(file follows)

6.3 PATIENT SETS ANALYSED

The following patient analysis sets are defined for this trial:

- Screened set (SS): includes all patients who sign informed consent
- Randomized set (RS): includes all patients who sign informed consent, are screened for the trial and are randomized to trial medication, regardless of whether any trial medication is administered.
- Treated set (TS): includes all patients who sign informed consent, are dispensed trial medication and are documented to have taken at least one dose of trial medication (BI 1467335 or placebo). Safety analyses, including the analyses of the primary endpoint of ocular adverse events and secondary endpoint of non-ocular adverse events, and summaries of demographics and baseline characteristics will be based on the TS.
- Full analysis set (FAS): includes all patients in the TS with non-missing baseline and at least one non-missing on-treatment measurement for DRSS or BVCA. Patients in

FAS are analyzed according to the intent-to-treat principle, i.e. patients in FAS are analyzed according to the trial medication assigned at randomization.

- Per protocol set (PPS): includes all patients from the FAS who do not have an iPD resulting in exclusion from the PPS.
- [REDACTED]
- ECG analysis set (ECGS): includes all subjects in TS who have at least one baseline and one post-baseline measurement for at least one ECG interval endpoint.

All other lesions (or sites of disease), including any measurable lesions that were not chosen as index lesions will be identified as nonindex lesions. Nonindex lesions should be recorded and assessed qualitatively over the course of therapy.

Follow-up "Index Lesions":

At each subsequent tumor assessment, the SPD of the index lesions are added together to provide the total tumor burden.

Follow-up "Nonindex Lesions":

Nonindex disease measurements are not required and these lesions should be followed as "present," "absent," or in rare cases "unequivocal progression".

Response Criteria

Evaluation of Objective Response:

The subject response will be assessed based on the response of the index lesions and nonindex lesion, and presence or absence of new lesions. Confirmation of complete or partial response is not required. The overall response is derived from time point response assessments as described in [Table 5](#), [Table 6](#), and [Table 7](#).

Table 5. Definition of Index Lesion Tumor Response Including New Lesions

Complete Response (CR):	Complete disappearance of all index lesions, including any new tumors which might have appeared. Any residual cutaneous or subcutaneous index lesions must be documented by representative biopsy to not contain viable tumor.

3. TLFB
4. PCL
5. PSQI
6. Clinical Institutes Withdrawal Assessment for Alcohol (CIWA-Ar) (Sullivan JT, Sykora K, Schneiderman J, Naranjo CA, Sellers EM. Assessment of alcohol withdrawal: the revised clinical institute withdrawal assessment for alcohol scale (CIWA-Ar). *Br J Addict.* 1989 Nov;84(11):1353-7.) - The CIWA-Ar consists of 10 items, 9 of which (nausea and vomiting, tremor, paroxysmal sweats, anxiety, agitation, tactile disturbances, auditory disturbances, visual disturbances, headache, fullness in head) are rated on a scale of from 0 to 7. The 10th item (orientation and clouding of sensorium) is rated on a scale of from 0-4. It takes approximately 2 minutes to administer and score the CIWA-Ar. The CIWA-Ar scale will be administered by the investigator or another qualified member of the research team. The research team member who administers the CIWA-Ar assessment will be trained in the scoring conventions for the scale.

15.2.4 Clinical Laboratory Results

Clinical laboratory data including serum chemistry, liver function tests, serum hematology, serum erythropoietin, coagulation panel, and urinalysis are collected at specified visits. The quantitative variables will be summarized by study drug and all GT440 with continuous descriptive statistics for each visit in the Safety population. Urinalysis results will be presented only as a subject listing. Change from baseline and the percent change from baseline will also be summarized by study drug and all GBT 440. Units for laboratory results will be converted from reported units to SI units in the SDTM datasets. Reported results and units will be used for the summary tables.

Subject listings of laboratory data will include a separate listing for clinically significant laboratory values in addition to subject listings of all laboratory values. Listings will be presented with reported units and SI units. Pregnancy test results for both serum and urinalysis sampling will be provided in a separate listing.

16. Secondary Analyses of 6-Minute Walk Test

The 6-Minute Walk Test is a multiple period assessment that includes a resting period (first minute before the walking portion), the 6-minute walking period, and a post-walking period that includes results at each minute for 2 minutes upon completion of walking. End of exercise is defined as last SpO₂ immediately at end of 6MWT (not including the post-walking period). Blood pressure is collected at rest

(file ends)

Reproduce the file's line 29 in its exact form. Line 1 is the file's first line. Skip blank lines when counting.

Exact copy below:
The 6-Minute Walk Test is a multiple period assessment that includes a resting period (first minute before the walking portion), the 6-minute walking period, and a post-walking period that includes results at each minute for 2 minutes upon completion of walking. End of exercise is defined as last SpO₂ immediately at end of 6MWT (not including the post-walking period). Blood pressure is collected at rest